"Bao-Dur, Mical has been asking for you." Mira. Her voice was still as strong as always, but, somehow, sounded older than the twenty-something she looked and was. Bao-Dur finally looked up and nodded his head. Mira gave him a small smile of reassurance, as Bao-Dur was sure he looked as tired as he was feeling, and then left the doorway.

Standing up and wiping his face with his organic arm, Bao-Dur considered why Mical might want to see him and only him. Or, perhaps, he did not want to see only him. Perhaps he had called for Mira and Visas as well. Maybe even the entire council. But that did not lessen Bao-Dur's musings on the reason. There was no meeting scheduled and he could think of no reason why Mical might want to see him.

Not that the two could not be considered friends, but only by a little. Bao-Dur had never really given Mical the time of day before, never really thought that they'd be in a situation like this. Perhaps it was that he looked down on Mical, thought him silly for considering himself the most worthy disciple of the Exile when Bao-Dur knew that he knew her much better than any of the others.

Perhaps he hadn't known her as well as he'd have liked to think. Perhaps he was only jealous.

But you had no reason to be. As much as you cherished her attention, you didn't need it. It wasn't all you wanted.

Yet, in a way, it had been. Bao-Dur's day had not been complete during that journey two years ago without having a few moments alone with the Exile, being able to express his feelings or hearing hers.

Now is not the time to think about this, Bao-Dur reasoned with himself. You have something to do, somewhere to be. Let these useless thoughts remain in bored hours.

Bao-Dur closed his door behind him as he left his chambers and headed towards the room he always knew to find Mical in: The Room of a Thousand Fountains.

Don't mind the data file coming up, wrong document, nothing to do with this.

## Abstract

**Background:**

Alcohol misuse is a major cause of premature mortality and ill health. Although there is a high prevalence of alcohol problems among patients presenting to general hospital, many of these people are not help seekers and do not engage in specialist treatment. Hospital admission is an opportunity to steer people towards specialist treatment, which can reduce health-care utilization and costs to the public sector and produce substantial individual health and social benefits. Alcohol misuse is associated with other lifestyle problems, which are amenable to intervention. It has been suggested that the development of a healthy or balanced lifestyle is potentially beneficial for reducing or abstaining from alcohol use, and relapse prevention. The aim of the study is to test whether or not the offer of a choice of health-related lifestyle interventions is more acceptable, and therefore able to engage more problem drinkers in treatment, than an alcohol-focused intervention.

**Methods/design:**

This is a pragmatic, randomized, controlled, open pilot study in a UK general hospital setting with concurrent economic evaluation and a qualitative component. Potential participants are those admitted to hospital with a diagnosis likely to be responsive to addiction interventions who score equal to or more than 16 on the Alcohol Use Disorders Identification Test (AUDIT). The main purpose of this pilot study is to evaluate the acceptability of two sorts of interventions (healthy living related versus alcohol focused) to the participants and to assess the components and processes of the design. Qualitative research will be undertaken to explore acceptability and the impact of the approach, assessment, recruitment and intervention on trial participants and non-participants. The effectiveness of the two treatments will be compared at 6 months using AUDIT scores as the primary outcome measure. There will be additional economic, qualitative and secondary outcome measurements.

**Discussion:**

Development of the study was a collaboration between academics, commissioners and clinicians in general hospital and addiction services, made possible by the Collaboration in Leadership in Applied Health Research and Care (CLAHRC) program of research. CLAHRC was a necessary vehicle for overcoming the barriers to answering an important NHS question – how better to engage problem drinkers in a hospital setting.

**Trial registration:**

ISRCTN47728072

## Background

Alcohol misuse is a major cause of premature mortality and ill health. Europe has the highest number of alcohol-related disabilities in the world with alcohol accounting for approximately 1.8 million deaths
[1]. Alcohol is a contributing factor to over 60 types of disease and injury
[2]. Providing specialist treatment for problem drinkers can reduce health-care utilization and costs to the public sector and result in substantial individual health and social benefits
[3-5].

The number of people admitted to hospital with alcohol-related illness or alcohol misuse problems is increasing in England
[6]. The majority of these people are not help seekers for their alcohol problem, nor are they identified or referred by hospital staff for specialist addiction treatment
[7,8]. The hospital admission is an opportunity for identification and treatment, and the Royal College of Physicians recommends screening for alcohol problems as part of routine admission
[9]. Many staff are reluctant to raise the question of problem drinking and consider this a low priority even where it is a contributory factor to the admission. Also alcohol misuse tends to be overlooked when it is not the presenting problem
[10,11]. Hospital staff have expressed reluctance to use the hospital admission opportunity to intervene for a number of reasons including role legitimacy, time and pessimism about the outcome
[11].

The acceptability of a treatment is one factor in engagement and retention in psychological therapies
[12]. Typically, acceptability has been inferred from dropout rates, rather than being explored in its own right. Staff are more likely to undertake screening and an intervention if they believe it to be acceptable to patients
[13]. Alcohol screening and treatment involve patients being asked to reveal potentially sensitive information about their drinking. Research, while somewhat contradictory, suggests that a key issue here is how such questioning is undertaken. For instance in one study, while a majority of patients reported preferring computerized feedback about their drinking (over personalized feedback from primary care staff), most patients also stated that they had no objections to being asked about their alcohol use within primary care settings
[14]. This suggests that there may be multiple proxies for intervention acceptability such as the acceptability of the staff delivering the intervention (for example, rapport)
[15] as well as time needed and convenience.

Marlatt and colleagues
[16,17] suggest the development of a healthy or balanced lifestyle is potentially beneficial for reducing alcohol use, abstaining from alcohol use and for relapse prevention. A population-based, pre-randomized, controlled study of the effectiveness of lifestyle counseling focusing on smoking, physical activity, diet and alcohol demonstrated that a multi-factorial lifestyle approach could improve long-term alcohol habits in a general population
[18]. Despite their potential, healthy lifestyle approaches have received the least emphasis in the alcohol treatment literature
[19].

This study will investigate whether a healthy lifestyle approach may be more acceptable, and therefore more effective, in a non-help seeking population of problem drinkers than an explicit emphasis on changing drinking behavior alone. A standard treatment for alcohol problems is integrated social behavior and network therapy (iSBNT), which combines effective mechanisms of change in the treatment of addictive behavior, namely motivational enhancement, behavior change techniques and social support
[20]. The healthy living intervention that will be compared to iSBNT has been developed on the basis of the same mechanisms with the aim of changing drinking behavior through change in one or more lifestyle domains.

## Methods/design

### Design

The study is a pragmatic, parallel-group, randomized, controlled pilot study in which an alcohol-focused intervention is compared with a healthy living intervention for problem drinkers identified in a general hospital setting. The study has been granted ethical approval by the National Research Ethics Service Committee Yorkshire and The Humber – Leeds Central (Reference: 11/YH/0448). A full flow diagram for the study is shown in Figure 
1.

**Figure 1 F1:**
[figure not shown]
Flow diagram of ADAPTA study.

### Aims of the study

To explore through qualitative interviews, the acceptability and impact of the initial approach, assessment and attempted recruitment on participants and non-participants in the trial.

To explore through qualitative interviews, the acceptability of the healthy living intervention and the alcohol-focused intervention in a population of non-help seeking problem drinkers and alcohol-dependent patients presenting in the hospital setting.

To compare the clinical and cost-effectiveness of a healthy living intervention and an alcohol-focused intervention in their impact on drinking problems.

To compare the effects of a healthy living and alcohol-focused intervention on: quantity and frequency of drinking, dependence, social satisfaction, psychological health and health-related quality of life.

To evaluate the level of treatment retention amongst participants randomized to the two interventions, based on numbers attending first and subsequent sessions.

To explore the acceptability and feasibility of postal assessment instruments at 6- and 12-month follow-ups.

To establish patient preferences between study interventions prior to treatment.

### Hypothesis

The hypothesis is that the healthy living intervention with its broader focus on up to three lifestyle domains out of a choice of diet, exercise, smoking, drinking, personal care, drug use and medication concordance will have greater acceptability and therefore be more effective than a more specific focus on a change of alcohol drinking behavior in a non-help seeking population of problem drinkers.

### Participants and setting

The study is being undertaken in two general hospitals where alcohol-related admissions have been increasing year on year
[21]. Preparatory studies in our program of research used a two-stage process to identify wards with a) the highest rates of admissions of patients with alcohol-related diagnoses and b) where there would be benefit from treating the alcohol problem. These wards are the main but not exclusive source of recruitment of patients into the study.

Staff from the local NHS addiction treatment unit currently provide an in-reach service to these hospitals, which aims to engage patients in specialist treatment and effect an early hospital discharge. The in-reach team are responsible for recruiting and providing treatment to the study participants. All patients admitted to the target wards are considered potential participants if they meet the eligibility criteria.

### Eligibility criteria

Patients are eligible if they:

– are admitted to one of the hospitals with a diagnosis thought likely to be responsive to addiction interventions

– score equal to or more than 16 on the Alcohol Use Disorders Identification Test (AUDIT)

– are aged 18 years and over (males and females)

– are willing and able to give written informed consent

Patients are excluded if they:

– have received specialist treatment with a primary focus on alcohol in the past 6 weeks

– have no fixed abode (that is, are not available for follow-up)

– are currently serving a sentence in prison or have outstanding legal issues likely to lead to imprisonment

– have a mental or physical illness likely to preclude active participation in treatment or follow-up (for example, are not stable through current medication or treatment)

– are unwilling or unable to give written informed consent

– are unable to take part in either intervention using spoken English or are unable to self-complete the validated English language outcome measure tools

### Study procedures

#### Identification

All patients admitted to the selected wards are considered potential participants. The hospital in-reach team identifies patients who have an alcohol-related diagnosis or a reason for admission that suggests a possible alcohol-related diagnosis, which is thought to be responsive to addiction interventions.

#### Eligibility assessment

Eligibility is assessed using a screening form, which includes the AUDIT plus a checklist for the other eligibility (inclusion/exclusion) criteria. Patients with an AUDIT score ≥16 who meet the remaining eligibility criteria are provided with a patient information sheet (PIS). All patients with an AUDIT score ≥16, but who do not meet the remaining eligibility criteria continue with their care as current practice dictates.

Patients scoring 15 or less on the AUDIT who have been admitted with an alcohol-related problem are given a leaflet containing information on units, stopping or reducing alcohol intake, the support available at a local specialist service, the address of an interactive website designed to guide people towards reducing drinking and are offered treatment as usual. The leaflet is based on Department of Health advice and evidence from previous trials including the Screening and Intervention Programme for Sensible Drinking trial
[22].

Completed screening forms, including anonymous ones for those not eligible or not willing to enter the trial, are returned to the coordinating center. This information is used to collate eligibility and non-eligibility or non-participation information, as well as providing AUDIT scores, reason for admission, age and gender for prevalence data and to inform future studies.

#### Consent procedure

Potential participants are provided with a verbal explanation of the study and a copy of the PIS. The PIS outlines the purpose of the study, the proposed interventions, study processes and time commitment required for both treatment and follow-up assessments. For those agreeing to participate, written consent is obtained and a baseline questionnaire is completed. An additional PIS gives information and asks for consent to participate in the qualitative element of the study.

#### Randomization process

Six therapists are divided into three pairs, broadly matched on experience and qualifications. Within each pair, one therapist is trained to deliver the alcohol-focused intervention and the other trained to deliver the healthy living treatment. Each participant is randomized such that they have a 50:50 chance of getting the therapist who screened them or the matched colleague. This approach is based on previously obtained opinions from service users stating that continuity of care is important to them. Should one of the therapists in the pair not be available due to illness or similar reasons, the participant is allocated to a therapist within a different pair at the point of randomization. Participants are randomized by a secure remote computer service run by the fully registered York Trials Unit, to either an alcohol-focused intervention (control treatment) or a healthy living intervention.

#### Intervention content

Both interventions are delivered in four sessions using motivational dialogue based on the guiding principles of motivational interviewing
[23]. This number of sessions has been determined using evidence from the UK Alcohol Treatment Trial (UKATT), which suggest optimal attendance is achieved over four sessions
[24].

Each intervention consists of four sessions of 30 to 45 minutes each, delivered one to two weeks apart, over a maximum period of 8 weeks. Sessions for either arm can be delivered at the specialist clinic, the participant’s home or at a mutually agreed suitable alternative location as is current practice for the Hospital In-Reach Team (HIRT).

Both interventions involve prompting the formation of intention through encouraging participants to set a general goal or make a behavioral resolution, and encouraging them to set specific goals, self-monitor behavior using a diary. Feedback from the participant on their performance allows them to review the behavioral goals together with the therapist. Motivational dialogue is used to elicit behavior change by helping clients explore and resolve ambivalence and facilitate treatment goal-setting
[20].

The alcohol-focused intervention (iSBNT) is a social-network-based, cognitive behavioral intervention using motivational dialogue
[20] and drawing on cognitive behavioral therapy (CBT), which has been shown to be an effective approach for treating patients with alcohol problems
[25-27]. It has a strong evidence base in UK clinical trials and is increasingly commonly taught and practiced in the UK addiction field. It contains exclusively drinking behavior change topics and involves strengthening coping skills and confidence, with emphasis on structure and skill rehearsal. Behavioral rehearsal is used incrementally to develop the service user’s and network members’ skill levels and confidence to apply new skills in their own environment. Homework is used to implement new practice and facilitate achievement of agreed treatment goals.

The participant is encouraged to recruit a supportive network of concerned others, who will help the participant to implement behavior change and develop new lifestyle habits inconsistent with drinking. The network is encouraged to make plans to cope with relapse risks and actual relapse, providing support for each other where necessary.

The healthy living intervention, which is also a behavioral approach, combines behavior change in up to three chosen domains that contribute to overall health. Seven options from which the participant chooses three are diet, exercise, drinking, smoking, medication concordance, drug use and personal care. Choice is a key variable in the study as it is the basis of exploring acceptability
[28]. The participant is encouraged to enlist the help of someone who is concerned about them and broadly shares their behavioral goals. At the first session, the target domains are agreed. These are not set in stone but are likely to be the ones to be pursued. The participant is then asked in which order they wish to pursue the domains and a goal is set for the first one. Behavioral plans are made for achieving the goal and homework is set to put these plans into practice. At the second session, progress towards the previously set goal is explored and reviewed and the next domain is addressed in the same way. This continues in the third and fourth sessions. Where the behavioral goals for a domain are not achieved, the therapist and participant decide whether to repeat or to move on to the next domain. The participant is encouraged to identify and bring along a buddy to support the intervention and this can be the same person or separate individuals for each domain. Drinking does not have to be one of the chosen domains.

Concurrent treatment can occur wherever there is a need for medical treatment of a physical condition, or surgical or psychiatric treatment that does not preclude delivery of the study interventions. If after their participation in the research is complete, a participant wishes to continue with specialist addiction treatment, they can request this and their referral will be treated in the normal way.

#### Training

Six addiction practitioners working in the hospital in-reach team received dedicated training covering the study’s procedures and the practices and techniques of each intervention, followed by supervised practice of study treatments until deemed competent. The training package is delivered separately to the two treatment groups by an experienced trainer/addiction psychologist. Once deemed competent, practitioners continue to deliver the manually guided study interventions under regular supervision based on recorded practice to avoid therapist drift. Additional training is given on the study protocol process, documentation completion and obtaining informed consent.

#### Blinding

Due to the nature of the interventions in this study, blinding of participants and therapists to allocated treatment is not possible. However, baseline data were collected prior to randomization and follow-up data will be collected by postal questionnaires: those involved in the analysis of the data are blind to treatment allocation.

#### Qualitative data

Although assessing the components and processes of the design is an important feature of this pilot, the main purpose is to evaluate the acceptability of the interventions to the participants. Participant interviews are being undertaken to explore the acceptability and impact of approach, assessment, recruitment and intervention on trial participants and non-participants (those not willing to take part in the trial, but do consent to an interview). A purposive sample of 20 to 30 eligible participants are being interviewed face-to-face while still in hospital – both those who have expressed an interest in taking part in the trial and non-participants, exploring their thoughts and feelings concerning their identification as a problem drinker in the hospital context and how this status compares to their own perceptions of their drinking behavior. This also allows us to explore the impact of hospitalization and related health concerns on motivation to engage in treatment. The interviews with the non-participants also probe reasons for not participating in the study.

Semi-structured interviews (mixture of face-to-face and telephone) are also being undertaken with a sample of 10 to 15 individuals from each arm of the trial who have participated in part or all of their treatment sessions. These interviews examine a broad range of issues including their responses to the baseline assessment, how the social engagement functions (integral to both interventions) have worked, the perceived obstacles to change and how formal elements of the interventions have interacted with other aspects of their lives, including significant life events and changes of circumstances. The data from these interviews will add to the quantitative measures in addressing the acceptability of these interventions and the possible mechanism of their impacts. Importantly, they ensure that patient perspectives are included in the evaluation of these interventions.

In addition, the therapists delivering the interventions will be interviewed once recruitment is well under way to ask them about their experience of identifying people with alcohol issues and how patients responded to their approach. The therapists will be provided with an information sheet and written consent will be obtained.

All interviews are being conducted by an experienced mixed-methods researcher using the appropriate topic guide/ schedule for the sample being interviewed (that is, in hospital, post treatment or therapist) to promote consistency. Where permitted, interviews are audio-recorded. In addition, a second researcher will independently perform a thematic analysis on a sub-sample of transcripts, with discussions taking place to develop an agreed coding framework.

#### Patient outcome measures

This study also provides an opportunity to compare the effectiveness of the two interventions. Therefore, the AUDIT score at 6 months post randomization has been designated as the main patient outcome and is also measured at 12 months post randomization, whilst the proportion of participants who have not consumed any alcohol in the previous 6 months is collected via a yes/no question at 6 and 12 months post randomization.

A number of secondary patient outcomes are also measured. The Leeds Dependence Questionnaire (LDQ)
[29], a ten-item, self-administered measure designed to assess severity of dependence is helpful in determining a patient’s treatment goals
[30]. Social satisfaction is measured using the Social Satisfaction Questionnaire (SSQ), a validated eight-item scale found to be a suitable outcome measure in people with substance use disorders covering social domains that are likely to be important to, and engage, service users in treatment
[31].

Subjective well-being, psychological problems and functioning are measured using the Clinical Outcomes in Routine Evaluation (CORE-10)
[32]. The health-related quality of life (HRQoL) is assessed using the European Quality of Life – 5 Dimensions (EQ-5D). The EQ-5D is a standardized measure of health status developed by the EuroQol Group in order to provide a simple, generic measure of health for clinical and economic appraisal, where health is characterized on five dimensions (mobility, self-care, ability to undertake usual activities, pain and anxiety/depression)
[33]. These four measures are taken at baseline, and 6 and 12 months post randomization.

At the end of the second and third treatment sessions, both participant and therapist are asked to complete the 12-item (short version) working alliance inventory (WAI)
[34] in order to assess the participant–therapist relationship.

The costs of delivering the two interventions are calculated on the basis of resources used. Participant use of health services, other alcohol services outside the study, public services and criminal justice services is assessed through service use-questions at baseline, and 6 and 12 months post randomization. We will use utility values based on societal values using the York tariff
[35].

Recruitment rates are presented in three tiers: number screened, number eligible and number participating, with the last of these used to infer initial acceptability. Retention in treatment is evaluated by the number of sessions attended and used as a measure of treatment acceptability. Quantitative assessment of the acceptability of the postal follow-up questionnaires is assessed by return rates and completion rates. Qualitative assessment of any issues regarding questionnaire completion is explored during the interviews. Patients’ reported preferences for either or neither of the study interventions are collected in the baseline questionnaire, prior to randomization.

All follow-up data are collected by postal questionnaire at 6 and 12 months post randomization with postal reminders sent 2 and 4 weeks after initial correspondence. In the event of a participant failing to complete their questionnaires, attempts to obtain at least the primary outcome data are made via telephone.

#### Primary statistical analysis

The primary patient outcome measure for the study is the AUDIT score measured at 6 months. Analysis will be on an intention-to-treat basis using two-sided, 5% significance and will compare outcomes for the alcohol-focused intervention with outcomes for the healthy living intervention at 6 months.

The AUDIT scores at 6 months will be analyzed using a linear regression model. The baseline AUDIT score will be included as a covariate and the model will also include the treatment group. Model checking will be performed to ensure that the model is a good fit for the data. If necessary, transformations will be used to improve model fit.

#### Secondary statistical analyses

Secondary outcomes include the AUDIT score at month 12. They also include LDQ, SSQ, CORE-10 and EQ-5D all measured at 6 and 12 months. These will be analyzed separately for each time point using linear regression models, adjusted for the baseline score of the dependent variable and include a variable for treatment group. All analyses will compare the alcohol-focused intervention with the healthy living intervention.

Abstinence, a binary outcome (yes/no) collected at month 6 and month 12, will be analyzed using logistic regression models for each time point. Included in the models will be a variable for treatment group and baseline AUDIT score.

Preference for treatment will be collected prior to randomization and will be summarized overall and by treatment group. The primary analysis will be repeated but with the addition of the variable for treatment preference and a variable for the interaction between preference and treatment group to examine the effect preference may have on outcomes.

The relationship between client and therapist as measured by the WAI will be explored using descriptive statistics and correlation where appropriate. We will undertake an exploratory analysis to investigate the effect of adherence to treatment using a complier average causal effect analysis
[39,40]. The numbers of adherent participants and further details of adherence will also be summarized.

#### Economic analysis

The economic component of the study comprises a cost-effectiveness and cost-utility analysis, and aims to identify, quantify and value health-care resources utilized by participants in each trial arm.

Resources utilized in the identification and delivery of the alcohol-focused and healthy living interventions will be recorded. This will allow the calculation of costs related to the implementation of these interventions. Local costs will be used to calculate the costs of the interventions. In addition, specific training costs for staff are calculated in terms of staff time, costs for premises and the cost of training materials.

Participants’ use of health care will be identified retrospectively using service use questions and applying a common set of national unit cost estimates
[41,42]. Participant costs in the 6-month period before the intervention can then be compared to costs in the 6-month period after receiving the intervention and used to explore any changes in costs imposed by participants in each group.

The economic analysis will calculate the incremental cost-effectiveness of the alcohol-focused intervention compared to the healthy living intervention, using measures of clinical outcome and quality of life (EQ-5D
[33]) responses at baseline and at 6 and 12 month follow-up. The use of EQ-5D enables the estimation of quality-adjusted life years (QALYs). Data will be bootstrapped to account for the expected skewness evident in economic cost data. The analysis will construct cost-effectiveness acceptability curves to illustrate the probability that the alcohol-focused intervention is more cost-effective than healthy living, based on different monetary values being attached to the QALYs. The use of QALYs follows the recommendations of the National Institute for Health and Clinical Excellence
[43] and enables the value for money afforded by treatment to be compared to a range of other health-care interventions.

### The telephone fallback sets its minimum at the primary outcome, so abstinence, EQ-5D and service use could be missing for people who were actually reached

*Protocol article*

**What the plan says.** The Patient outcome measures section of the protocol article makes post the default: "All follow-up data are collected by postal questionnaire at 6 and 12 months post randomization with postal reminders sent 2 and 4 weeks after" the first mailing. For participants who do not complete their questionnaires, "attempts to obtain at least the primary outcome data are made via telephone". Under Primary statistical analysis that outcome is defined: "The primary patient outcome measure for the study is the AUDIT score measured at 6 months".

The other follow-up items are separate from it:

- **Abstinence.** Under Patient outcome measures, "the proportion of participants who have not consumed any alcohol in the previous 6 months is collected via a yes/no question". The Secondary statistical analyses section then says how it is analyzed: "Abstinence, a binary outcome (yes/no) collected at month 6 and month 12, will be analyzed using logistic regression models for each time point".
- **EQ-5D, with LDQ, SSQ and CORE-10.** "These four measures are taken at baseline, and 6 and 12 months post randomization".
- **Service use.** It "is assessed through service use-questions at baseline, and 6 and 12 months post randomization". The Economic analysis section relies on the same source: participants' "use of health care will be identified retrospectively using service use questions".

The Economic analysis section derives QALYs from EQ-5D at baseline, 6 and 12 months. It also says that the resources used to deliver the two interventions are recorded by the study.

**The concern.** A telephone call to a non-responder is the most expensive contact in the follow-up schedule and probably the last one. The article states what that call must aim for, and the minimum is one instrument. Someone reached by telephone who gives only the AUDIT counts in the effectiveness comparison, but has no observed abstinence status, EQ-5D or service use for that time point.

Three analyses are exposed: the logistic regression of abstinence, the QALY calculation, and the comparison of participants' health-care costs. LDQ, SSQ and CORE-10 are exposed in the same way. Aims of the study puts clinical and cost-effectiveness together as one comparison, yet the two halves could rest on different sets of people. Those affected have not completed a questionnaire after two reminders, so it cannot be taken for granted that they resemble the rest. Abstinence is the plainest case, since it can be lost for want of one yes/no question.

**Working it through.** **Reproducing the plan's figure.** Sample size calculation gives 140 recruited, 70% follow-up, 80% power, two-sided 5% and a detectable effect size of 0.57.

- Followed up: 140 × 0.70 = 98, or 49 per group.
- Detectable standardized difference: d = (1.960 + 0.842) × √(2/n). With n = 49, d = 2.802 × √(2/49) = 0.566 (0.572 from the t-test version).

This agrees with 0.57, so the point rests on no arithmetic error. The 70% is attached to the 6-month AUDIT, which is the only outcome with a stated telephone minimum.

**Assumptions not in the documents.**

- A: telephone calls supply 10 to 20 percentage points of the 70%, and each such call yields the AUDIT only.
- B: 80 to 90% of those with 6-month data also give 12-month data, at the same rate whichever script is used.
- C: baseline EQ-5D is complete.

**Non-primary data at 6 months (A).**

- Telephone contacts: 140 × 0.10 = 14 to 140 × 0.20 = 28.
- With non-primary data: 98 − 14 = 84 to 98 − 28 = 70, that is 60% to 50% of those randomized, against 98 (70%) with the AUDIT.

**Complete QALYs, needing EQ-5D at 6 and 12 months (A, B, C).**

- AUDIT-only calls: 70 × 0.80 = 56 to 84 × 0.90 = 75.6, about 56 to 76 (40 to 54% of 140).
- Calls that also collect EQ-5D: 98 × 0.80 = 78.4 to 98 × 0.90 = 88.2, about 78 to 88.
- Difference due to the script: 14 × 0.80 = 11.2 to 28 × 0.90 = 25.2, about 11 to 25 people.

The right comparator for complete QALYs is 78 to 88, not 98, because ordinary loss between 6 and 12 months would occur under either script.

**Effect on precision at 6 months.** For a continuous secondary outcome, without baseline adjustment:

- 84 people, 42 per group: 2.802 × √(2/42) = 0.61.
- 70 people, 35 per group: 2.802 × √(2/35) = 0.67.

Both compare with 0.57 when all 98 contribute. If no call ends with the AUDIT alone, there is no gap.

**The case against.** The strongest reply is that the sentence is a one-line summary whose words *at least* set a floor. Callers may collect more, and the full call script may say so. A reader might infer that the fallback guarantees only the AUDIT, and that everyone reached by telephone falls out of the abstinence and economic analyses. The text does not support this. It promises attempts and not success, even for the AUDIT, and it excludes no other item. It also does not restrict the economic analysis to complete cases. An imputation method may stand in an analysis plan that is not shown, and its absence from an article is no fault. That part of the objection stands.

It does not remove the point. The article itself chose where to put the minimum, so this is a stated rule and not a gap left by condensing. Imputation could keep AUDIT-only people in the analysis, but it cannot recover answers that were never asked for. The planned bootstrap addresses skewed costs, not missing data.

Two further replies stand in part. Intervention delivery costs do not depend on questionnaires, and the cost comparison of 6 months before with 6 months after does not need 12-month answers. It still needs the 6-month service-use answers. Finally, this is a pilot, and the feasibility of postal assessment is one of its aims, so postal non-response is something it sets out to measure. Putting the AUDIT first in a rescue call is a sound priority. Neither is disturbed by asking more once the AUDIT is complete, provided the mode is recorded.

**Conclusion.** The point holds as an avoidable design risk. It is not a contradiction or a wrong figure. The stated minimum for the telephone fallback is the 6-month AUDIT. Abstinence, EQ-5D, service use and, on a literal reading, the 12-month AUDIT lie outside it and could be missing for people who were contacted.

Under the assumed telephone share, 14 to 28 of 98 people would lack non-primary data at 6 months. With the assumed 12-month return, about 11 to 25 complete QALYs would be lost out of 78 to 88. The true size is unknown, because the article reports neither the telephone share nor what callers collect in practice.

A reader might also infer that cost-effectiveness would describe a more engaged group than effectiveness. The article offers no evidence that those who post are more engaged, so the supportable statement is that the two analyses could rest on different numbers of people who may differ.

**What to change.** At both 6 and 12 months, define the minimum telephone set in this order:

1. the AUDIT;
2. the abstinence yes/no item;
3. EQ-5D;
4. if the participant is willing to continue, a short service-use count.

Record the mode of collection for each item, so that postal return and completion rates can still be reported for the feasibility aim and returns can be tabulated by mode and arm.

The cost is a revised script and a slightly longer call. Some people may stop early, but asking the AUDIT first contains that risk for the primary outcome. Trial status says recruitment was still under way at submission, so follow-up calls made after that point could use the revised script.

Bao-Dur had always thought the room was one for show when the Exile or Mical had mentioned it, but after meditating in it for the first time, he understood its existence. It was strikingly peaceful. It was near-perfect. And it was where Mical spent almost all of his time.

The boulders that lingered around the room, especially around a prominent waterfall, were smooth and perfect for sitting upon. Mical sat on a rather tall one on the far side of the waterfall. Bao-Dur let his organic hand run along the top of each boulder along his path, rising and falling with each curve, before he was at a boulder next to Mical, upon which Bao-Dur perched himself.

Mical's eyes were closed and he did not open them or speak for a few minutes. Bao-Dur let his mind empty as he stared at the water and heard the rushing as it broke over the edge of the fall and hit the pool below. Finally, Mical spoke. In fact, he might've been speaking previously for all the attention Bao-Dur had been giving a moment ago, but if he had been, the Zabrak could not tell.

"There was a spotting of the Ebon Hawk in known space," Mical began, his voice steadier than his being, as Bao-Dur could feel it through the Force. Mical's whole energy was shaking with anticipation.

"Where?" A simple enough question.

"Csilla again," answered Mical, his voice unwavering. "The same as where it was last seen before it vanished two years ago. This was one week ago. It hasn't been seen since."

"If it was returning, it would have been seen closer by now," Bao-Dur noted, avoiding mentioning the Exile even in a pronoun form.

"It was seen again on Ilum," Mical continued, as if he hadn't even heard Bao-Dur speak. "The next day, by a Jedi Knight and his Padawan present. It seemed empty from what the Knight could see, but they avoided the ship, just in case it was a trap of some sort. By the next day, it was gone again. There were no more sightings after that, four days ago," Mical concluded, finally opening his eyes and turning his body so that he could face Bao-Dur fully.

"Why would she go to Ilum?" Bao-Dur mused quietly, not thinking much about his words, more about the question itself. "Why would she return to known space for a few days and then run back off again? Is there something on Ilum she would need aside from the obvious benefit of the crystals… but she had a crystal. She had several."

"I know," Mical half-whispered. Bao-Dur looked at Mical, whose gaze had fallen back down to the pool of water before him. He could tell that Mical had been thinking about this all morning, perhaps even the night or day before.

"When did you get this news?"